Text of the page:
So there ya go. A 17% drop in the average 416 detached house since April. And almost a 7% decline in national prices in the last 45 days. Seasonality plays a role, without a doubt, but if this trend continues unabated into the key autumn selling season, it is simply more evidence that peak house is behind us.

Now to Australia, where houses are sold by auction, and this anguished young man.

More than a week ago, as I dreamt of goats, I wrote about independent Aussi senator Nick Xenophon and his showboating campaign to create a Canadian-style Home Buyer’s Place down under. Here we call state-assisted retirement savings “RRSPs”, and (as you know), lusty young first-time virginal homebuyers can pluck up to $50,000 from their plans for a real estate down payment, on the condition they eventually pay it back. Sadly, a huge number do not – likely because they bought so much house with such bloated debt they have no money.

In Australia, such savings are called “superannuation” and Senator Nicky wants kids to be able to raid it the same way, because that country is also plagued with seminal horniness and houses people can’t afford. But, as I explained here, the HBP doesn’t work. All we have done is transfer $30 billion from savings and investments into real estate, allowing 2.5 million more sales, and helping jack prices to the point where we are the second-most-unaffordable country on the planet.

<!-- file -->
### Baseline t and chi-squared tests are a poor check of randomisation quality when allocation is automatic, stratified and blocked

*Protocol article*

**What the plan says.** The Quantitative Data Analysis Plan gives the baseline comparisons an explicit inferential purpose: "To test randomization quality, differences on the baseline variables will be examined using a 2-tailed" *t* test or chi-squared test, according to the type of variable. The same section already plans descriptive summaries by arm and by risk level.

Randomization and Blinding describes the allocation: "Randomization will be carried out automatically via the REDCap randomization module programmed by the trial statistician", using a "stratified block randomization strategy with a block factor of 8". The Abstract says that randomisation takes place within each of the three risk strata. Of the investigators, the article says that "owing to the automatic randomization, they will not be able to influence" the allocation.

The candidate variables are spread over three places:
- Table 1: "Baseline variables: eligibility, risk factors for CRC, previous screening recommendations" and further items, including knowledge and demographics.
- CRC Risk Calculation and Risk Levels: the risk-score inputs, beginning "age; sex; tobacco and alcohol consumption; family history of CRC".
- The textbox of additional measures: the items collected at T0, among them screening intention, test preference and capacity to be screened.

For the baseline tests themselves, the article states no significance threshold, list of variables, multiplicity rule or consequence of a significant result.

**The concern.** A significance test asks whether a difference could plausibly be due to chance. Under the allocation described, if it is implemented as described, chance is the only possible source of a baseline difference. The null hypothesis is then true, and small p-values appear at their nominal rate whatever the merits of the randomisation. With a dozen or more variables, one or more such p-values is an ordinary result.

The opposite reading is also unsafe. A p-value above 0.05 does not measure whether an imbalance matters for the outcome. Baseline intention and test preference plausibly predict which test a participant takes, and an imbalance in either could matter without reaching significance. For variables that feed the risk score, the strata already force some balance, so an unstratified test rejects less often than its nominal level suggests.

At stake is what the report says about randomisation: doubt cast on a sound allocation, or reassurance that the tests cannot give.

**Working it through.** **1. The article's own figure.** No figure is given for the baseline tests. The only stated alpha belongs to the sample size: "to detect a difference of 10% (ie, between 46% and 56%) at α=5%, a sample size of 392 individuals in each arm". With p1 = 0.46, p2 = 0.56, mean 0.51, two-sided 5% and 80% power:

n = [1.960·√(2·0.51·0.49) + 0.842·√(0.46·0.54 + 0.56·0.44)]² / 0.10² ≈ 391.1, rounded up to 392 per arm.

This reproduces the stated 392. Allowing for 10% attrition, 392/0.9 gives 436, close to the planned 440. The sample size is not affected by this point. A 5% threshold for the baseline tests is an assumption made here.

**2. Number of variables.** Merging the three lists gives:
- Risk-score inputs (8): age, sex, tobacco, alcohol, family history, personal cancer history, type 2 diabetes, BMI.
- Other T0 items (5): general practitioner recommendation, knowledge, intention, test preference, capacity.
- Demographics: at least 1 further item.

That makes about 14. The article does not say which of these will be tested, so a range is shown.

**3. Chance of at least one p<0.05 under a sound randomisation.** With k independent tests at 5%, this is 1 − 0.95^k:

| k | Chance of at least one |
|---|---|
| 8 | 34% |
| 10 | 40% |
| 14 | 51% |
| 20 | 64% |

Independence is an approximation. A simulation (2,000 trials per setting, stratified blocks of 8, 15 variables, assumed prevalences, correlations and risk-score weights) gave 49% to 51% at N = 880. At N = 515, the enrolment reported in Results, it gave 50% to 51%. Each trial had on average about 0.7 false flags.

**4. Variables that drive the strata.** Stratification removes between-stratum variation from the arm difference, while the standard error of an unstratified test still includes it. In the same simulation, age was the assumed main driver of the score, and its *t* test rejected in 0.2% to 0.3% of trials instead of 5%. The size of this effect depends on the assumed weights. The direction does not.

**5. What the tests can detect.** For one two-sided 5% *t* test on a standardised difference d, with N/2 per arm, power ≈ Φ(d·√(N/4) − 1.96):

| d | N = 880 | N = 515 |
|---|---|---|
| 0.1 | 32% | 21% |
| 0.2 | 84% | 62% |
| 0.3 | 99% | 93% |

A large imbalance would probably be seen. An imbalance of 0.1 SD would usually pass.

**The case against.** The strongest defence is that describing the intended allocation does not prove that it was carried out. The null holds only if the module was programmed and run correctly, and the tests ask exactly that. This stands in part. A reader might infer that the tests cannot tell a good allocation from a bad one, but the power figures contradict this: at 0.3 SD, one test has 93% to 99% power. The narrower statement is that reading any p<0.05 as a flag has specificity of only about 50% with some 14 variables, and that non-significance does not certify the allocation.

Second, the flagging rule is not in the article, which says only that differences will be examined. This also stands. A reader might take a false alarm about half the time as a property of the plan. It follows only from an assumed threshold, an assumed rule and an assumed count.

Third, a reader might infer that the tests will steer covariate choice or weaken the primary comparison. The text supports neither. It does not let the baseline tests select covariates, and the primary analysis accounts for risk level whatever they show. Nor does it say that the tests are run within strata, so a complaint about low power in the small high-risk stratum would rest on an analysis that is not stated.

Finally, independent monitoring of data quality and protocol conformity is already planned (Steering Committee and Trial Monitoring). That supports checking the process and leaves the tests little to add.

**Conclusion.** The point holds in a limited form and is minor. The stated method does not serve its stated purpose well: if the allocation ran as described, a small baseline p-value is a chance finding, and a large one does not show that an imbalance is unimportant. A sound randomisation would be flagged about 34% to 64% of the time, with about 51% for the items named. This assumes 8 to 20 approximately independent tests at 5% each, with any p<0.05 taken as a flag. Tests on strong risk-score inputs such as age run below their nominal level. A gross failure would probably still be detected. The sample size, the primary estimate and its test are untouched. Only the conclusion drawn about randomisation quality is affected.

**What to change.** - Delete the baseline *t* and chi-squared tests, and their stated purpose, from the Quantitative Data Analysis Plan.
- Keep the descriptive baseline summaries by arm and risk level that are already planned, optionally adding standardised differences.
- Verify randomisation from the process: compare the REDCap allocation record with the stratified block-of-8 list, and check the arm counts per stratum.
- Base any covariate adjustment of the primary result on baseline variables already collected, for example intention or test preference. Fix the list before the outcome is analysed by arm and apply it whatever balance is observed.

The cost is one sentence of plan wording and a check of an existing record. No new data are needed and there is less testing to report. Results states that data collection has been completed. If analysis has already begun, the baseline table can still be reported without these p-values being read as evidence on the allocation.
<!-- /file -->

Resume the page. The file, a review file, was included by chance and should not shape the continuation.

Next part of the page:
Suddenly (since my blog post) a movement of sane, mostly young people in the land of the billabong has erupted to stop Nicko, because they fear the plan would (as here) simply goose values more. They also suggest the senator, who owns eight investment properties may be working in his own naked self-interest. Imagine. Shocking, I tell you.

Well, here’s the petition, and I didn’t see anywhere that northern hosers are excluded from adding their voices. By the way, the young ‘roo warriors credit me with creating the HBP here in Canada. I did not. Too busy inventing trouble.